One Hundred Two Consecutive Hepatobiliary Resections for Perihilar Cholangiocarcinoma With Zero Mortality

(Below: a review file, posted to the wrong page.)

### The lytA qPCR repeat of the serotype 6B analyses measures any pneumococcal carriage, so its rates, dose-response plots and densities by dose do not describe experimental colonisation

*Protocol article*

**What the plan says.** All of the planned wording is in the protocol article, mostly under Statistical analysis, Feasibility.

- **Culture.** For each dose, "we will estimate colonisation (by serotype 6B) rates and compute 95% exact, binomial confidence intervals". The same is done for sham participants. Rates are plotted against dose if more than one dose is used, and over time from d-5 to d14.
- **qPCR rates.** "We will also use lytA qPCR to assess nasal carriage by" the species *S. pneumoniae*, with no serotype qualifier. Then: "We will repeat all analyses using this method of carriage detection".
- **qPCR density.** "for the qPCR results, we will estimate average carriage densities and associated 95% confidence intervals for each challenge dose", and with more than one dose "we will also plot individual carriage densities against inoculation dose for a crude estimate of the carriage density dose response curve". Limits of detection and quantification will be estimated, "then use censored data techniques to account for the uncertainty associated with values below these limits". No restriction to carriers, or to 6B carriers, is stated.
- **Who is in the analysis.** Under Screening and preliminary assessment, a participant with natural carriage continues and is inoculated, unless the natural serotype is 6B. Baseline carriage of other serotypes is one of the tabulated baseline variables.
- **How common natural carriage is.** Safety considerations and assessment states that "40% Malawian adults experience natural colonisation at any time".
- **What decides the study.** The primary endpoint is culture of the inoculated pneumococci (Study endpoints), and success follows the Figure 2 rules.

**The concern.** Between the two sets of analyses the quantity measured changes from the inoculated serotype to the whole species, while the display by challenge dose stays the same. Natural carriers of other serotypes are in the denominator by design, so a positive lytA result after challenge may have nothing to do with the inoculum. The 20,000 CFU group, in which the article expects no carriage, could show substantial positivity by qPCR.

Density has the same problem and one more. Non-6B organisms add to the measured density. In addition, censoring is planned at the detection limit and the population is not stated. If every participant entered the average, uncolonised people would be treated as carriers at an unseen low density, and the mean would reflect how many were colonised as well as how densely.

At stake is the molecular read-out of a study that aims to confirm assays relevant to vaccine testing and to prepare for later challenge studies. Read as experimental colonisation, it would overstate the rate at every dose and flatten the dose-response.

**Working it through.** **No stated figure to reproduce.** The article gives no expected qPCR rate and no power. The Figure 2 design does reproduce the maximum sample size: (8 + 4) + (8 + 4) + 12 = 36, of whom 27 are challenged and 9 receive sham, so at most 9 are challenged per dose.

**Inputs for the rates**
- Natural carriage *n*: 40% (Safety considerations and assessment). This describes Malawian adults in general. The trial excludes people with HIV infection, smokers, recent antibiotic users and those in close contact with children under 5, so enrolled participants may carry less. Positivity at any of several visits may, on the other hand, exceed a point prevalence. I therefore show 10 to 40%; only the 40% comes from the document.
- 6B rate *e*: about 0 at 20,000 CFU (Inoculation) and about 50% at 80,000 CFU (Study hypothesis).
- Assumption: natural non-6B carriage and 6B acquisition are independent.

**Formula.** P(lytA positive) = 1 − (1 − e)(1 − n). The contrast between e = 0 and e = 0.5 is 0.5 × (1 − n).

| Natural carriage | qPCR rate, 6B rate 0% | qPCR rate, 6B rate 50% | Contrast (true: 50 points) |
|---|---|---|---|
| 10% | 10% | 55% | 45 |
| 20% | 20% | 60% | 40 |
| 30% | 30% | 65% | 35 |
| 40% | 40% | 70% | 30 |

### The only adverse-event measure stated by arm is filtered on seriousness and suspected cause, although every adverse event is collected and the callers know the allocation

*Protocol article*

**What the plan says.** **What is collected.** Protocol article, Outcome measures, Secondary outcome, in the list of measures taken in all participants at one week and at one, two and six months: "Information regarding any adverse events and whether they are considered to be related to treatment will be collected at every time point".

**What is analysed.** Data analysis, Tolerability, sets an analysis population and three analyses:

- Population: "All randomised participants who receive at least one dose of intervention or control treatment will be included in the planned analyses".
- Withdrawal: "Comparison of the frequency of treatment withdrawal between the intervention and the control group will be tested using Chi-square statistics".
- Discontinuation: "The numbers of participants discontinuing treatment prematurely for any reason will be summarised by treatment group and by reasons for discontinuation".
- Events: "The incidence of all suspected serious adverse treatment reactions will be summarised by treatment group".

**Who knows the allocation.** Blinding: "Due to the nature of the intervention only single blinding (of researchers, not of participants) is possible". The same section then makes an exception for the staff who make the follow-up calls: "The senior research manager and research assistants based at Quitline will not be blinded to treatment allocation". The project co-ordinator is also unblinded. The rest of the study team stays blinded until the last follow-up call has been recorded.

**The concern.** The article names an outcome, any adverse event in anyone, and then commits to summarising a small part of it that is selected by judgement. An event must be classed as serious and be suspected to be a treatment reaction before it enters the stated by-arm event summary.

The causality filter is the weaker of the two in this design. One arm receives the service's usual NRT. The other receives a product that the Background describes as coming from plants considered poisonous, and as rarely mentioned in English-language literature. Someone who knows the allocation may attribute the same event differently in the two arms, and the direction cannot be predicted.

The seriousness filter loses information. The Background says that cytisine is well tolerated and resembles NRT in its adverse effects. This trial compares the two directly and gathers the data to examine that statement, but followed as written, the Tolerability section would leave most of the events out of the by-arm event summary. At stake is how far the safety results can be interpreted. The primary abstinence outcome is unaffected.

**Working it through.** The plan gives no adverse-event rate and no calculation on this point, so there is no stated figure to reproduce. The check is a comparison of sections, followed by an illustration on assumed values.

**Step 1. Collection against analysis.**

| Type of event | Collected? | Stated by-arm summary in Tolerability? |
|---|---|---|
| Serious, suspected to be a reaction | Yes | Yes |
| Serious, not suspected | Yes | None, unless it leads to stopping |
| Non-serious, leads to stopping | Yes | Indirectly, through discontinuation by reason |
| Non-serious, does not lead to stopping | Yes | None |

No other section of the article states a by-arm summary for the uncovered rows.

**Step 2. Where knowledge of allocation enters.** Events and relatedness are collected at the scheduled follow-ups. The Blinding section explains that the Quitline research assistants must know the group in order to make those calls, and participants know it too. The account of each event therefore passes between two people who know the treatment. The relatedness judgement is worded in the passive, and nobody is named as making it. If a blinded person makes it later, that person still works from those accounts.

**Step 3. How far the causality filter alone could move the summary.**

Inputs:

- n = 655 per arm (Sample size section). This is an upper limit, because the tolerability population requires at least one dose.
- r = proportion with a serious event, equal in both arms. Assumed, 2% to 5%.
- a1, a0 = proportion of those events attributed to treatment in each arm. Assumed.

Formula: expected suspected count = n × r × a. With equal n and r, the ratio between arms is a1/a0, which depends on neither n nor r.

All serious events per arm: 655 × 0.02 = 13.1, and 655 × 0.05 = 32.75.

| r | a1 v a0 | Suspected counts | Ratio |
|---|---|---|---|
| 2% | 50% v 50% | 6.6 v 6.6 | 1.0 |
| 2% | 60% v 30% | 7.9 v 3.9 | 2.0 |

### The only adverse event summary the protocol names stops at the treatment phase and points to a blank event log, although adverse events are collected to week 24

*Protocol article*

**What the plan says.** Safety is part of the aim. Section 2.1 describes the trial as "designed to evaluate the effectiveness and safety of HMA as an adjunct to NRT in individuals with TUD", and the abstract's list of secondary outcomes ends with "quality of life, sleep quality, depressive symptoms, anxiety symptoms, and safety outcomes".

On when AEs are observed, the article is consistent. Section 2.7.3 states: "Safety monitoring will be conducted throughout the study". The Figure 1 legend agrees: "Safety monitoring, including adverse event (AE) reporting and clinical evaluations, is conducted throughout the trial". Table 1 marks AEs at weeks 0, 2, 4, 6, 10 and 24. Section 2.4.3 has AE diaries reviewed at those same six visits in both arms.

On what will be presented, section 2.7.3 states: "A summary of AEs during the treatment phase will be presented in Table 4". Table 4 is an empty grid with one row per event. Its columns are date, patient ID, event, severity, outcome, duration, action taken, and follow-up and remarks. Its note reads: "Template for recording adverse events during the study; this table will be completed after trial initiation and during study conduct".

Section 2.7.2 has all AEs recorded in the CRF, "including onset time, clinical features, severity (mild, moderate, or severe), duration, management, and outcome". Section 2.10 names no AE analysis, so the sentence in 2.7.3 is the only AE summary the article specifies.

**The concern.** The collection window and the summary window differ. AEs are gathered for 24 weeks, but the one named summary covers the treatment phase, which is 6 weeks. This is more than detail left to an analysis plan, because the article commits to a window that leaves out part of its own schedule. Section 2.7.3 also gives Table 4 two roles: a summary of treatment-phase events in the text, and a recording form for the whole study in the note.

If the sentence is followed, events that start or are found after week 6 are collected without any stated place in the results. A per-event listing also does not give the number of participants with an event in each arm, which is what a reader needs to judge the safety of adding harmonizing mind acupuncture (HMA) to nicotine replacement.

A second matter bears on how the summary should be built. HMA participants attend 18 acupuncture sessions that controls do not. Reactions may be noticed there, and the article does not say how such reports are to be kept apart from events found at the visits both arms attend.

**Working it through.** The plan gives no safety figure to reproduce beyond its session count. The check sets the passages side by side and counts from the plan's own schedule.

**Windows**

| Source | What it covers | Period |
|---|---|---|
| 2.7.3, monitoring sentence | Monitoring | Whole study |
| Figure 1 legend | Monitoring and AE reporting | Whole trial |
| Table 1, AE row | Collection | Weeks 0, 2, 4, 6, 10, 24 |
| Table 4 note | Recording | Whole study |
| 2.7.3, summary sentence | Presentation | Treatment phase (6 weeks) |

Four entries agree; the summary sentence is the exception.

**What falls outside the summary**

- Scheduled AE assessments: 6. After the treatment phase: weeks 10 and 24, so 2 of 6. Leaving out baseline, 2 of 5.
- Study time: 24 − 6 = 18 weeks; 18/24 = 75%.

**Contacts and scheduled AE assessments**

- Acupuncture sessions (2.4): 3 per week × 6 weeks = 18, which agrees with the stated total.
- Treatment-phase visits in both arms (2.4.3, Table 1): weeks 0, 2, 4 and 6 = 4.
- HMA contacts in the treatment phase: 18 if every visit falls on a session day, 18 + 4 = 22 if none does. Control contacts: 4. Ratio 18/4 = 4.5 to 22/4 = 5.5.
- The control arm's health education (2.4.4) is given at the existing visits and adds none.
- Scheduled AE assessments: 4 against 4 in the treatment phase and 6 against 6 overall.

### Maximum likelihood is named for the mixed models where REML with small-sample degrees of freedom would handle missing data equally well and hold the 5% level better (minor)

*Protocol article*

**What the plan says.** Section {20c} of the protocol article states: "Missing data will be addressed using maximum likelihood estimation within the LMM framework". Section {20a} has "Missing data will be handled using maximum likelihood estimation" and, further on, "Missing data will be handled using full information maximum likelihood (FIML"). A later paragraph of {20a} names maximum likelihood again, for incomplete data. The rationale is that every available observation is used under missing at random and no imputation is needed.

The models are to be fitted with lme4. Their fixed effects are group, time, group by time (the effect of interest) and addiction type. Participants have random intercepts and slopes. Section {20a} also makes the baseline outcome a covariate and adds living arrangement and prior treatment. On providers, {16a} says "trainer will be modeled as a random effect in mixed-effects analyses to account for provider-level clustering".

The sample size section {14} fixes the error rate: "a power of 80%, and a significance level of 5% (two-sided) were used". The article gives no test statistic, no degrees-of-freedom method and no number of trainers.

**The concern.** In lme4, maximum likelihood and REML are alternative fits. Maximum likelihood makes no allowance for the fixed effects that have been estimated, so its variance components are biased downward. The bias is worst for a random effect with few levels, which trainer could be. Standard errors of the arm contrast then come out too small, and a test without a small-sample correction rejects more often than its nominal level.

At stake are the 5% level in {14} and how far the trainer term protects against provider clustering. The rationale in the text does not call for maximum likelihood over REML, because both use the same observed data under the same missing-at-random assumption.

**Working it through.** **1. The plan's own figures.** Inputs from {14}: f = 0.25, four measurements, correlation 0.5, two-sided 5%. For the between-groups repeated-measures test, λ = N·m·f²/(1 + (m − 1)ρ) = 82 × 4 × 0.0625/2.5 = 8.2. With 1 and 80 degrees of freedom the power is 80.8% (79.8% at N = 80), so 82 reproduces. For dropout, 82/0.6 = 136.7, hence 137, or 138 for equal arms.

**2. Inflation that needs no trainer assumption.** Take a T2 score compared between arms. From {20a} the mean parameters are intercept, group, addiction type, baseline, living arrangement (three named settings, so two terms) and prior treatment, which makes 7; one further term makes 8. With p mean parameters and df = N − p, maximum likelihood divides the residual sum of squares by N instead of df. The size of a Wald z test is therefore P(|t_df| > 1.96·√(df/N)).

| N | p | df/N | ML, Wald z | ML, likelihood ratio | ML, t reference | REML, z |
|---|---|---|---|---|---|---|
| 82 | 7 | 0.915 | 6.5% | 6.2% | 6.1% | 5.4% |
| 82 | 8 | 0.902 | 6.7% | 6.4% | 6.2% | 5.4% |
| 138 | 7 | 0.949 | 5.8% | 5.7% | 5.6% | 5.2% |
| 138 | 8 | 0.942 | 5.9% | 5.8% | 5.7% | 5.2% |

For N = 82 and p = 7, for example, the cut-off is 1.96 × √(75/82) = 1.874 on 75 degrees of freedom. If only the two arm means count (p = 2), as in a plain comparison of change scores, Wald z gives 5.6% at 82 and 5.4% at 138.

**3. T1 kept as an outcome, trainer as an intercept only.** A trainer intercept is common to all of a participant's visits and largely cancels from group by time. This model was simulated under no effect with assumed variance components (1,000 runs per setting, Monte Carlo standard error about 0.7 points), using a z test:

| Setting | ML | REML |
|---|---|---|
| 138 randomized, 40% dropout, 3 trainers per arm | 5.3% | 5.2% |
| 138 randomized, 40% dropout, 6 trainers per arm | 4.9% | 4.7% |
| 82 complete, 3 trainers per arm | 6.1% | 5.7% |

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Objective:To analyze the short-term surgical outcome of hepatobiliary resections for perihilar cholangiocarcinoma in the last 5 years.Summary Background Data:Hepatobiliary resection for perihilar cholangiocarcinoma remains a technically demanding procedure, calling for a high level of expertise in biliary and hepatic surgery, and is still associated with significant morbidity or mortality.Methods:Between 2000 and 2004, we surgically treated 102 consecutive patients with perihilar cholangiocarcinoma with a management strategy consisting of preoperative biliary drainage, portal vein embolization (for right-sided and extended left-sided resections), and major hepatobiliary resection. The data on all of the patients were analyzed retrospectively to identify the factors that might significantly affect the postoperative mortality and morbidity.Results:There were no cases of in-hospital mortality or postoperative liver failure. Major complications were encountered in 7 patients (6.9%), and the overall morbidity rate was 50%. Reoperation was required in 2 patients (2%). The overall median length of postoperative hospital stay was 26 days (range, 13–119 days). Univariate analysis in relation to the postoperative morbidity showed significant differences in the preoperative occurrence of segmental cholangitis or cholecystitis (P = 0.015), the severity of postoperative hyperbilirubinemia (P < 0.001), and the total amount of fresh frozen plasma administered (P = 0.002). Multivariate analysis revealed a single independent significant predictive factor for postoperative morbidity, namely, preoperative cholangitis or cholecystitis (odds ratio, 9.08; 95% confidence interval, 1.05–78.56, P = 0.045).Conclusions:Our experience indicates that hepatobiliary resections for perihilar cholangiocarcinoma can be conducted safely, without a single case of postoperative liver failure or mortality. Occurrence of preoperative cholangitis or cholecystitis is a significant indicator for morbidity of major hepatobiliary resection.

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